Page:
29 Jun 2001 @ 7:49 AM 

Even as the Microsoft breakup ruling has been nullified, MS still makes some entertaining news. One of the long-time Microsoft-backers, David Coursey of ZDNet, has been bitten by the registration bug/feature in Office XP, and now can’t even use the legal copy of Word he needs to do his journalist job. Love it.

Posted By: Gary
Last Edit: 29 Jun 2001 @ 07:49 AM

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 28 Jun 2001 @ 4:11 PM 

OK, forgot this one for a few days, while thinking of how to add context and failing.


Most incongruous statement during a Mensa picnic: “I’m no genius, but…”

Posted By: Gary
Last Edit: 28 Jun 2001 @ 04:11 PM

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 28 Jun 2001 @ 11:23 AM 

So, working for DISA, the information systems folks for the military, we send many documents around for review to various bosses (I’ve got 8 bosses, Bob – Office Space).

These documents are 40 pages and longer, and we print them out single-sided and hustle them around via sneakernet throught this 5-acre compound. After we print a couple copies for different folks to review, we make more copies of the changes and then of the changes to the revisions to the updates ad nauseum.

Why aren’t we sending this by email? Because “it’s easier to mark it up on paper” they say. And these are the IS masters for DOD? Hi, I’m a revision mark and comment in Word…
current_mood: amused

Posted By: Gary
Last Edit: 28 Jun 2001 @ 11:23 AM

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 27 Jun 2001 @ 12:26 PM 

For some reason I was thinking about alligators eating people today, and kind of let the mind wander a bit.

Experts always say that sharks (and most other big predators) don’t like the taste of people, and only eat us by accident. Seems like a pretty big accident, and I’m sure the victims don’t feel relieved by it being an inadvertent mistake. More importantly to my twisted mind: how do scientists know we taste bad to sharks? Is there a taste test they do? Some sort of aquatic predator version of the Pepsi Challenge? I don’t get it.

Maybe that wacky Steve Irwin would know…
current_mood: bored

Posted By: Gary
Last Edit: 27 Jun 2001 @ 12:26 PM

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 26 Jun 2001 @ 6:27 AM 

Happy Birthday, Rayne!

Posted By: Gary
Last Edit: 26 Jun 2001 @ 06:27 AM

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 24 Jun 2001 @ 9:04 PM 

Went to my first Mensa meeting this weekend. Overall, it was pretty decent. The host seemed to have some abiding hatred for families with small children. Well, he didn’t actually say that, but he didn’t want them living next door to him. Made me think of old movies or stories with the term “those people” used liberally.

Another oddity: one of the guests, who had brought store-bought fried chicken to a potluck dinner (not even KFC), wanted everyone to keep her disposable plates and plasticware, so she could wash and re-use them. Apparently she has a difficult time finding plates that fit in her wicker plate-holder baskets, and the red and blue plasticware is so hard to find, except at the beginning of July.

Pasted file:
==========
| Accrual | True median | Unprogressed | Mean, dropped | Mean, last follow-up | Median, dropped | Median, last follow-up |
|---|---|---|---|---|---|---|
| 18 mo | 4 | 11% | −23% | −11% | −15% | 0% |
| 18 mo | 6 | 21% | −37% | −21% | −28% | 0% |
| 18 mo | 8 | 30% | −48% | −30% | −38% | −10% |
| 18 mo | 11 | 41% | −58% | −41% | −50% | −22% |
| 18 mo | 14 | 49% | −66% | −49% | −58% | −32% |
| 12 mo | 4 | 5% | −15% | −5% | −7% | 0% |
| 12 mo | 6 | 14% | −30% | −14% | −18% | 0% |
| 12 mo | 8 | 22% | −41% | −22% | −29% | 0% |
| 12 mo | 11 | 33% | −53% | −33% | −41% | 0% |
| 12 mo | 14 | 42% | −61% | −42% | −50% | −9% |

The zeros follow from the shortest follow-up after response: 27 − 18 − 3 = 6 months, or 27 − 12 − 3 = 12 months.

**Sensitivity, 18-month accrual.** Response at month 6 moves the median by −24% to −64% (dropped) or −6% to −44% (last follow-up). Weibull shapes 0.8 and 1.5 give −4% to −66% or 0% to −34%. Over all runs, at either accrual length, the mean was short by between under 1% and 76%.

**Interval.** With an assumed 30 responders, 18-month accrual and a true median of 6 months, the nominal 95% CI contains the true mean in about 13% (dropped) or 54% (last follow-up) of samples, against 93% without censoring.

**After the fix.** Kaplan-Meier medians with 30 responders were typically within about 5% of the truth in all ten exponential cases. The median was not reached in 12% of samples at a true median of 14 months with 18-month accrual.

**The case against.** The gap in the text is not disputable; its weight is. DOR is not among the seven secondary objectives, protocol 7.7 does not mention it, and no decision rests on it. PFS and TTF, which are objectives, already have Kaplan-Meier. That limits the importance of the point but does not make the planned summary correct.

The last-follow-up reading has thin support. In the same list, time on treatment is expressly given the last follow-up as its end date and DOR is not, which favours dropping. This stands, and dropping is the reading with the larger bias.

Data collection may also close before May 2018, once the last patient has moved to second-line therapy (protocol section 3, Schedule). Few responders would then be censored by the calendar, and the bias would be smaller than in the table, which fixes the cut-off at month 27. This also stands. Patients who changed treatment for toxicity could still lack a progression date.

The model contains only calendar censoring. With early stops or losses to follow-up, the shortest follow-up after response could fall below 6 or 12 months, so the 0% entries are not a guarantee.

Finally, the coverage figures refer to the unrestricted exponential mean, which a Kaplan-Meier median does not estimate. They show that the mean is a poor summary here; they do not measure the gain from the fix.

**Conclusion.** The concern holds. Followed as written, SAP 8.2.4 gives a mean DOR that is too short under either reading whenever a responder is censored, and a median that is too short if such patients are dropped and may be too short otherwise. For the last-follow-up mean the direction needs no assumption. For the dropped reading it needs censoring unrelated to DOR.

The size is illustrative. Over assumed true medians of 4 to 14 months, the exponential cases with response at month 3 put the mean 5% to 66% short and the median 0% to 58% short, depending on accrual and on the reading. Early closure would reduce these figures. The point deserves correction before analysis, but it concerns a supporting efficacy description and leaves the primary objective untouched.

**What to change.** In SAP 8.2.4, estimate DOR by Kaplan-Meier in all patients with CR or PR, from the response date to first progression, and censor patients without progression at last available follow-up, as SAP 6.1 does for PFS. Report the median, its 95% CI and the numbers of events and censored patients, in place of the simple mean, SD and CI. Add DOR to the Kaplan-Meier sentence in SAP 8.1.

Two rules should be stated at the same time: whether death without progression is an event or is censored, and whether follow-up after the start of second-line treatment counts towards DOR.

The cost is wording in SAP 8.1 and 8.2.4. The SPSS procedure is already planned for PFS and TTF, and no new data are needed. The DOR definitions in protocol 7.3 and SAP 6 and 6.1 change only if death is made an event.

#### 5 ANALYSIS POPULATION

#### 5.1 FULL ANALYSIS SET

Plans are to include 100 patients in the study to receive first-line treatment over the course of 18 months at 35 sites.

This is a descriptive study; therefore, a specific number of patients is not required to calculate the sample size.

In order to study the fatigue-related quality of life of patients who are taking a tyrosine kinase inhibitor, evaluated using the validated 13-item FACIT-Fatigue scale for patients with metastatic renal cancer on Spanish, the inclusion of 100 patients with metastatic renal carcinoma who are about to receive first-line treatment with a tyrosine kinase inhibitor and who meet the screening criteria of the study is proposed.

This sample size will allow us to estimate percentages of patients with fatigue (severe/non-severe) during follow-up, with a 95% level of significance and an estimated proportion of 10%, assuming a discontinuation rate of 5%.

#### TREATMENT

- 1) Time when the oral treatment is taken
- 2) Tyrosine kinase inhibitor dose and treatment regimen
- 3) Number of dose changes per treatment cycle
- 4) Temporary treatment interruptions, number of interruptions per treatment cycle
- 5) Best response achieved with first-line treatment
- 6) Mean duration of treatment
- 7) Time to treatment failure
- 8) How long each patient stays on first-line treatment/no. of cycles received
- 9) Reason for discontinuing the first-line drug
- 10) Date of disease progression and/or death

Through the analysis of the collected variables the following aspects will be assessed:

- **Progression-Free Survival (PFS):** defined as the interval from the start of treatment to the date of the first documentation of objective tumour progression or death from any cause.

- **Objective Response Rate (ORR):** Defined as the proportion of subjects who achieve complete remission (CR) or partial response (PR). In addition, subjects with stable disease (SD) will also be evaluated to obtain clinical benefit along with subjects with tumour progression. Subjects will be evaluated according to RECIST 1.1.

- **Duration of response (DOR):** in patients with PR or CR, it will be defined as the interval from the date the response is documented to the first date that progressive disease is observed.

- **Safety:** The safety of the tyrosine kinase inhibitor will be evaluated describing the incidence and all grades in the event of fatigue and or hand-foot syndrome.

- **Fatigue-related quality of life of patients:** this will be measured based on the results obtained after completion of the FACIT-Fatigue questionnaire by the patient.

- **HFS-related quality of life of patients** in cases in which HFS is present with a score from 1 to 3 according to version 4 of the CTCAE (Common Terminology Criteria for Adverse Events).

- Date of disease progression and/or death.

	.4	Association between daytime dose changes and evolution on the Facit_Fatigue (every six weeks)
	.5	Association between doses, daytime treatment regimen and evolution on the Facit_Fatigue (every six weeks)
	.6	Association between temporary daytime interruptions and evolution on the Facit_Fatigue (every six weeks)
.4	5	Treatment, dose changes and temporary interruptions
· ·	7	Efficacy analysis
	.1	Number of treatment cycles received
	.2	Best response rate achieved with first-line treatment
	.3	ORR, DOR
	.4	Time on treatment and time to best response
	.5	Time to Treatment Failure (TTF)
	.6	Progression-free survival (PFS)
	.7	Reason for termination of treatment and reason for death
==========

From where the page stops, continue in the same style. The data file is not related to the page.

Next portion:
Just proves that smart people are not always very normal.
current_mood: tired

Posted By: Gary
Last Edit: 24 Jun 2001 @ 09:04 PM

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 24 Jun 2001 @ 8:57 PM 

So, the fine intelligent IS professionals that work for the Defense Information Systems Agency (DISA) have finally gotten around to installing Office 2000. Now we’re only one generation behind, woohoo. Simultaneously, they upgraded the browser to IE 5.5 (not SP1 yet but at least within a year of the current version) but with their security enhancements turned on. More accurately, many features turned off, such as Java (no loss), Javascript (kind of important), and VBScript (thank goodness). The loss of Javascript means that many of the sites that we are required to go to to complete our normal daily jobs are inaccessible or broken when using Internet Explorer.

The DISA “solution”? Use Netscape 4.7, which is still the official DISA browser. Good to see that the Information Systems masters are so completely out of touch with modern realities.

Firstly, if they wanted to enhance security by turning off Javascript, why leave it enabled in Netscape? Secondly, although I’m hardly a Microsoft fan, it’s absurd to pretend that all sites will work with Netscape. Does the term Embrace and Extend ring any bells at DISA, I wonder.

And these are the folks that the Department of Defense entrust with their most prized IS tools. Your tax dollars at work.
current_mood: amused

Posted By: Gary
Last Edit: 24 Jun 2001 @ 08:57 PM

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 15 Jun 2001 @ 1:54 PM 

Well, if can do it, I suppose I can. Check out my wishlist at Amazon. only 5 weeks until my birthday. Heheh
current_mood: silly

Posted By: Gary
Last Edit: 15 Jun 2001 @ 01:54 PM

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 14 Jun 2001 @ 3:48 PM 

Friday –

There have been a series of articles on ZDNet (and therefore on Yahoo Tech) about Linux and Open Source vs. Windows and Shared Source.

I am still amazed, after so long using Linux and Windows (as well as Solaris and Xenix) that the two sides are so entrenched that they can’t even have a rational discussion.

The Linux fanatics (not users, just the fanatical ones) automatically associate anyone who doesn’t call Windows Windoze or Windoofs with the evil empire. Apparently it’s some sort of requirement to put dollar signs in all things MS-related in order to show one’s disdain for the company and their (obviously) inferior products.